Higher selling prices facilitated a substantial increase in EBITDA for the DP segment and sentiment generally remained buoyant on the back of steadily improving retail demand in the apparel sector. The average Chinese market price for hardwood DP increased 19% on the prior quarter to US$1,088 per ton. However, increased stock levels of viscose staple fibre (VSF), yarn and grey fabric through the supply chain exerted some downward pressure on the VSF price and consequently led to a gradual reduction in the Chinese DP price at quarter end. DP sales volumes for the quarter were below expectations due to a loss of production volumes at the Saiccor Mill and shipping delays in both South Africa and North America. The planned maintenance shut at Saiccor Mill in May was extended and the subsequent start up took longer than planned, which resulted in a production loss of approximately 40,000 tons. Due to COVID-19 travel restrictions, original equipment vendors were unable to travel to South Africa. As a consequence, the execution of a number of critical projects during the shut was negatively impacted. Shipping delays at quarter end further reduced sales volumes by 21,000 tons.
The EBITDA in the packaging and specialities segment reached a new record high and contributed almost half of the group EBITDA. Sales volumes increased by 23% compared to the equivalent quarter in the prior year and validate the strategic actions taken to reduce exposure to graphic paper through diversification into this segment. The growth in sales volumes and the improved margins are reflective of the encouraging progress in North America to optimise the product mix at the Somerset Mill and a strong containerboard performance in South Africa.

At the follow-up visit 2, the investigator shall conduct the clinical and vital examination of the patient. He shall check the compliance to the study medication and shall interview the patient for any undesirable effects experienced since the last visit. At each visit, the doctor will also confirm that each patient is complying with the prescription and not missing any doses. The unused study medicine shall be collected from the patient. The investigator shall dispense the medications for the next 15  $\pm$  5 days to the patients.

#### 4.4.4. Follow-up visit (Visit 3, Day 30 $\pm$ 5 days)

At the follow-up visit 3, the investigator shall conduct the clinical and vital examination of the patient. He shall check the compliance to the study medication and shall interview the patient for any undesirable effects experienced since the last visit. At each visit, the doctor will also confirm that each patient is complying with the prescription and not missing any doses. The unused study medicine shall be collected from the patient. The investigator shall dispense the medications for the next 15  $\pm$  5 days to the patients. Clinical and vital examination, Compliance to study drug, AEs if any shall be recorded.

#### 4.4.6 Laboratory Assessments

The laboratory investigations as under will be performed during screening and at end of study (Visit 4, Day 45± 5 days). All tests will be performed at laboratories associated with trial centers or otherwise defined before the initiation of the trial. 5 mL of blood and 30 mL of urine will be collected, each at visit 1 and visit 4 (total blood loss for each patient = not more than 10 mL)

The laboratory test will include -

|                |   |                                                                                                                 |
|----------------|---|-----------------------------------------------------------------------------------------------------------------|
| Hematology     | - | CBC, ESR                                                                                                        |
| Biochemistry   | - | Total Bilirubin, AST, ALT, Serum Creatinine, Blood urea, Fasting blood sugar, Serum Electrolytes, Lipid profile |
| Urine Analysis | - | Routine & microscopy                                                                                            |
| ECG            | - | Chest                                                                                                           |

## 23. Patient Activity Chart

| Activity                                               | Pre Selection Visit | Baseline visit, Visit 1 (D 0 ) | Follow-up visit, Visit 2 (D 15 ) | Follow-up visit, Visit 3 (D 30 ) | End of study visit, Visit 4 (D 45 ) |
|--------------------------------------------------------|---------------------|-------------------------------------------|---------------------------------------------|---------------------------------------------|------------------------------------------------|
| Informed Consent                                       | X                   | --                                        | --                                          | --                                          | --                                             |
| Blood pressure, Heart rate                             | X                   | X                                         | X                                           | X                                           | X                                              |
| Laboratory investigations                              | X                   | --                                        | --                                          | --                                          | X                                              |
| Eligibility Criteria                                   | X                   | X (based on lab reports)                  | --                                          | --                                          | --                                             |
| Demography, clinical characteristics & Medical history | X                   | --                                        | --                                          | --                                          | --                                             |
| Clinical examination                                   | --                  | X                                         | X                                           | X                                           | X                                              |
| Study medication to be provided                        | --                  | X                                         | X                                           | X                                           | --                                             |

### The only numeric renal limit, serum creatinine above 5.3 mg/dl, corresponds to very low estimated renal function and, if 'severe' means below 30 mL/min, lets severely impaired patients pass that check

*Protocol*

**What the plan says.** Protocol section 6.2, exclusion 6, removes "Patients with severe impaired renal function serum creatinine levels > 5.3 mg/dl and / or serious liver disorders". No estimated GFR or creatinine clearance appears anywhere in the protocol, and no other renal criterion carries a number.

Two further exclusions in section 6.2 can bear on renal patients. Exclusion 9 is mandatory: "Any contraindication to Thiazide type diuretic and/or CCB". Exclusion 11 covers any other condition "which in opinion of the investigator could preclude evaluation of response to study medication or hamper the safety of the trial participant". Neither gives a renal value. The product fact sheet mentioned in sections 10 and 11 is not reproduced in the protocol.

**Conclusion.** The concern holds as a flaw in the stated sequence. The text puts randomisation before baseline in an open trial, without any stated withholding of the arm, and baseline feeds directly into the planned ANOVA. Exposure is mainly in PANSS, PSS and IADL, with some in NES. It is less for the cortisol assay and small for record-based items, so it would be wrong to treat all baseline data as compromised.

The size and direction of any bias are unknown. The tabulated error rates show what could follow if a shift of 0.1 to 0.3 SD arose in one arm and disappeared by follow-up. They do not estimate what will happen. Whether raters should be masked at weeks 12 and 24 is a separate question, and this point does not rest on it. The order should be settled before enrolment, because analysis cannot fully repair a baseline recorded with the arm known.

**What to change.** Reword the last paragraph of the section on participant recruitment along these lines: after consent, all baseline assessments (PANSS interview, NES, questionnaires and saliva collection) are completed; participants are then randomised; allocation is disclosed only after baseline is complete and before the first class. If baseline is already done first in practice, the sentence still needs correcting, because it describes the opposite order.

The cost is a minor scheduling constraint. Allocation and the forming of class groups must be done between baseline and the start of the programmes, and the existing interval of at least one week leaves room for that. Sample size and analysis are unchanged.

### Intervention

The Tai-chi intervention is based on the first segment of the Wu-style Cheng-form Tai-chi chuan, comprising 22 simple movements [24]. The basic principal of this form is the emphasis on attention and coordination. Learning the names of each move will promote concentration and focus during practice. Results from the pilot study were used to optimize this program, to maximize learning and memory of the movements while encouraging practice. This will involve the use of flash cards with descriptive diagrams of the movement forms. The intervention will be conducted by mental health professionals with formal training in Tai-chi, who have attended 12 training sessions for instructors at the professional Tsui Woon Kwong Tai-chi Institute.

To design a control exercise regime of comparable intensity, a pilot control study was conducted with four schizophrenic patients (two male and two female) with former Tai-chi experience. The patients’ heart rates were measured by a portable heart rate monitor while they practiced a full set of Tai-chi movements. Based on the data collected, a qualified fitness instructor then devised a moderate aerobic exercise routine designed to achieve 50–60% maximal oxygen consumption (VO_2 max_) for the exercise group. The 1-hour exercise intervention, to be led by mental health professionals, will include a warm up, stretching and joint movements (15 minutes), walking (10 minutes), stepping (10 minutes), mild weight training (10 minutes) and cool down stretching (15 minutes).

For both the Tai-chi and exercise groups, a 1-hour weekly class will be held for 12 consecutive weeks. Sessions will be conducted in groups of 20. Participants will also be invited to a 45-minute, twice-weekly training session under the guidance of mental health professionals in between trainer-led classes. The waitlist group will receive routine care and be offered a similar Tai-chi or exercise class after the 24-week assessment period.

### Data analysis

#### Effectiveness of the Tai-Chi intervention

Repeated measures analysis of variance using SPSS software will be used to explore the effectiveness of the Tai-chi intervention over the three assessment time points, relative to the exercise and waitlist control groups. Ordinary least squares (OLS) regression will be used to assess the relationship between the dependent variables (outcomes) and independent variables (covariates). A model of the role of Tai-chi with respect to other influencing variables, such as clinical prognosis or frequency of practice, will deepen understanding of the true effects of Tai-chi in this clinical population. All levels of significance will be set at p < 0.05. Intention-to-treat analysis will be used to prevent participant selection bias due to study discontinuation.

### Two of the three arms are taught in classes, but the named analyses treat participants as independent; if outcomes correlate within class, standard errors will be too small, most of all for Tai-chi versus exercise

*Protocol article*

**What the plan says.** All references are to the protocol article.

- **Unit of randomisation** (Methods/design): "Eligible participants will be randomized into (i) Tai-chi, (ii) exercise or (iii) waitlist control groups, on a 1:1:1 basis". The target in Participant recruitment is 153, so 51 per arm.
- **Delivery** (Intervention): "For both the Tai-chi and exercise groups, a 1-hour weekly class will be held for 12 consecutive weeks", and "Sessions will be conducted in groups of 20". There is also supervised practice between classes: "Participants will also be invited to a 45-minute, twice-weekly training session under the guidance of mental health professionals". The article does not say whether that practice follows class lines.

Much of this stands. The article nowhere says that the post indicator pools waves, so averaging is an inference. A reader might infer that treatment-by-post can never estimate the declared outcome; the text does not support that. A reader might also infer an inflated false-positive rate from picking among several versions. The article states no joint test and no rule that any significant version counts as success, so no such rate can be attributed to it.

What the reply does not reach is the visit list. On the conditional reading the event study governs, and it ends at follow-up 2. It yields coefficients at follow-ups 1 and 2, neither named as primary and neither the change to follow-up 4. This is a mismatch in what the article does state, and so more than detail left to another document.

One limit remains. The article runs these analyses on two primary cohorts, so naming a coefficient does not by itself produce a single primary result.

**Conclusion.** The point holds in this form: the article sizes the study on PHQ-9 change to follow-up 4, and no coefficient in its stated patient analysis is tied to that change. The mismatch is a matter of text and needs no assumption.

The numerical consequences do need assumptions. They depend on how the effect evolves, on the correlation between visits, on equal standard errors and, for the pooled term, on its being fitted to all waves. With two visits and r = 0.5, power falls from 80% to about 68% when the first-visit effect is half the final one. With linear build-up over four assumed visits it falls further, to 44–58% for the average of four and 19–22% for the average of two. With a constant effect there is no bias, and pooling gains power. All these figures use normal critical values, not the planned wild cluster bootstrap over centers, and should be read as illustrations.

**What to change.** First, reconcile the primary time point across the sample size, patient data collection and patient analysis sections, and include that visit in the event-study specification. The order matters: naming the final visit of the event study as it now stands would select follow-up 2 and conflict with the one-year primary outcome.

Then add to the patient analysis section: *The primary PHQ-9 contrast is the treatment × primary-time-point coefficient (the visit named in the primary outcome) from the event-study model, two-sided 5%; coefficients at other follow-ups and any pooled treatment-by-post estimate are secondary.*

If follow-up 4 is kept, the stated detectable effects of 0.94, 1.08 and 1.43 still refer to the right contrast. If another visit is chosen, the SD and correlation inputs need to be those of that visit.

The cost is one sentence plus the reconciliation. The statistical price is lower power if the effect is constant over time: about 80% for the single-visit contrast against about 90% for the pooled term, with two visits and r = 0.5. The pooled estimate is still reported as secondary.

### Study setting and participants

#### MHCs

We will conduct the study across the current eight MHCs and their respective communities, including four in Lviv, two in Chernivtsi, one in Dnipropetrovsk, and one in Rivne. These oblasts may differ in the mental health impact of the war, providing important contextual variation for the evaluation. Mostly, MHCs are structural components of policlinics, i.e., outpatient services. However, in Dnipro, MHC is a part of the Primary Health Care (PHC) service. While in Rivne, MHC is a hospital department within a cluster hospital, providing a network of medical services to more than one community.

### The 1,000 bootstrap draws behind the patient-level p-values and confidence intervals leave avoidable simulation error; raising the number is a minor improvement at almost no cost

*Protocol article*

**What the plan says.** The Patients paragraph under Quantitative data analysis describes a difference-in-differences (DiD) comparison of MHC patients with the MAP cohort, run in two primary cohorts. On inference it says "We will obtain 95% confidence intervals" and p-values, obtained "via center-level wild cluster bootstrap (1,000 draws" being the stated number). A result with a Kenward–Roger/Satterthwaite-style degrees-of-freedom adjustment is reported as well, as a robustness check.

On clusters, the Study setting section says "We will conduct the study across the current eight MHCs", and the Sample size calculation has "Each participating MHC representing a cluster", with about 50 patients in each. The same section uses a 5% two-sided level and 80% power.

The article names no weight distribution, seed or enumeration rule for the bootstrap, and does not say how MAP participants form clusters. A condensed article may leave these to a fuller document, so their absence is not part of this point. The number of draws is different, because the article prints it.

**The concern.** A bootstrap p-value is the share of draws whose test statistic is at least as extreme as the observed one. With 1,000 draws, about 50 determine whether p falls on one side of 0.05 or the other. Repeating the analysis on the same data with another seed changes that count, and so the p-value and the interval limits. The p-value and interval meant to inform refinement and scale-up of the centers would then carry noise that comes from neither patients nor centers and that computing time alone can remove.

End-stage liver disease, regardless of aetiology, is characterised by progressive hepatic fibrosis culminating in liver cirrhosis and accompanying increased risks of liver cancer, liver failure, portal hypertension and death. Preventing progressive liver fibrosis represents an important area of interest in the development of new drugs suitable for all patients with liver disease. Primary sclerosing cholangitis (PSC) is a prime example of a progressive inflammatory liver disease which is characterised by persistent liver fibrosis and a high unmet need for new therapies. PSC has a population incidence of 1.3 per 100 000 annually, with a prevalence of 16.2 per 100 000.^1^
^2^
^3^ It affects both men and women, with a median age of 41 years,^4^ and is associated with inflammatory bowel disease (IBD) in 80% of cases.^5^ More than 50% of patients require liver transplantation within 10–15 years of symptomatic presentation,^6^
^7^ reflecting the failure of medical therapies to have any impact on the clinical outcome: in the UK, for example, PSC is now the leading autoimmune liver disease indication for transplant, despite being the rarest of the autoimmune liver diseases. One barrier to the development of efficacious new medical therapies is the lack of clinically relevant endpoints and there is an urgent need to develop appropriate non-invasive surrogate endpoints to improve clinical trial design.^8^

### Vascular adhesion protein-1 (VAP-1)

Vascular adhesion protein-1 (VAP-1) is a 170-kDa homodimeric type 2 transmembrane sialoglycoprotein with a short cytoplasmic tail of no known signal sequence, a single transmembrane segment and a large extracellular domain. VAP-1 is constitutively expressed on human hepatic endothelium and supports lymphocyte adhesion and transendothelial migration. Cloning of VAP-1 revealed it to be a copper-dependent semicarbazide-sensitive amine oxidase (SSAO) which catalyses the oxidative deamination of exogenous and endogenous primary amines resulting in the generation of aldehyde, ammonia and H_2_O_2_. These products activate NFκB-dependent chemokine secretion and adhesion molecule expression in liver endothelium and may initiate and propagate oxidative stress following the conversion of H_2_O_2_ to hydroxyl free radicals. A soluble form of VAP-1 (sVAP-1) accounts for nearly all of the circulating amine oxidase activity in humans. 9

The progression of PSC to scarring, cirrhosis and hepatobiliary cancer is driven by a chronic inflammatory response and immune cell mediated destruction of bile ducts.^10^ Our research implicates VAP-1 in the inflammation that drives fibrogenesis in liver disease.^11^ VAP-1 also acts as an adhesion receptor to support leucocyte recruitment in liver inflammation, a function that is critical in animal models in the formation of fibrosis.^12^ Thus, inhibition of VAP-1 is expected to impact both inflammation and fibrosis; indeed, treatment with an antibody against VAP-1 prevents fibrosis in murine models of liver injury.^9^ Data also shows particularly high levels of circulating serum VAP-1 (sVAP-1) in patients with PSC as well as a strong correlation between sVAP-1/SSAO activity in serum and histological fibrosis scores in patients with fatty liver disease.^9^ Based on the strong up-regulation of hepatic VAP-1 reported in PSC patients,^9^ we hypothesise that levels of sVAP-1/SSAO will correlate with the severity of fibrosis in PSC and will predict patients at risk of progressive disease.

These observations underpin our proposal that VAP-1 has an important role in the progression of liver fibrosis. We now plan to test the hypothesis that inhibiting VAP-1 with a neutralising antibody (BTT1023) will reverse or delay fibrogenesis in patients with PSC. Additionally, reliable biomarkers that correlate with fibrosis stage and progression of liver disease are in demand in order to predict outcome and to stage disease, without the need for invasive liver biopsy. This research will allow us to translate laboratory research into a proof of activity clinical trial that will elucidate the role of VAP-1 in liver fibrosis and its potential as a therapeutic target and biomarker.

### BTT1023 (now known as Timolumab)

In a positive development, demand for graphic paper improved during the quarter as a result of renewed global economic activity as countries eased COVID-19 lockdown restrictions. Sales volumes in the segment reached 90% of volumes in the pre-COVID equivalent quarter in 2019. The substantial capacity that exited the sector also tightened the market balance. However, profitability in the segment remained under pressure due to spiralling purchased pulp input costs, particularly in Europe, in combination with a lag in selling price increases.
During July, incidents of civil unrest in South Africa caused major disruptions to raw material supplies and forced the temporary closure of the Saiccor, Tugela and Stanger Mills in KwaZulu-Natal. A combined total of 28,000 tons of DP and 7,000 tons of paper production were lost, which will have an estimated negative impact on fourth quarter EBITDA of approximately US$16million. The completion and commissioning of the Saiccor Mill expansion project was also negatively impacted by the unrest and ongoing COVID-19 travel restrictions. Therefore, the start-up is projected to be delayed until early in the new financial year.
The outlook for the DP segment remains positive despite a gradual weakening of market pricing in the third quarter. Prices of VSF, cotton and polyester all increased during July which should support DP prices. The fundamental driver of market dynamics in the DP segment is apparel sales, which continue to improve globally quarter-on-quarter as economic activity resumes. The demand from Sappi’s DP customers remains strong and much of the benefit of the elevated third quarter pricing will be realised in the fourth quarter due to the lag in contractual pricing.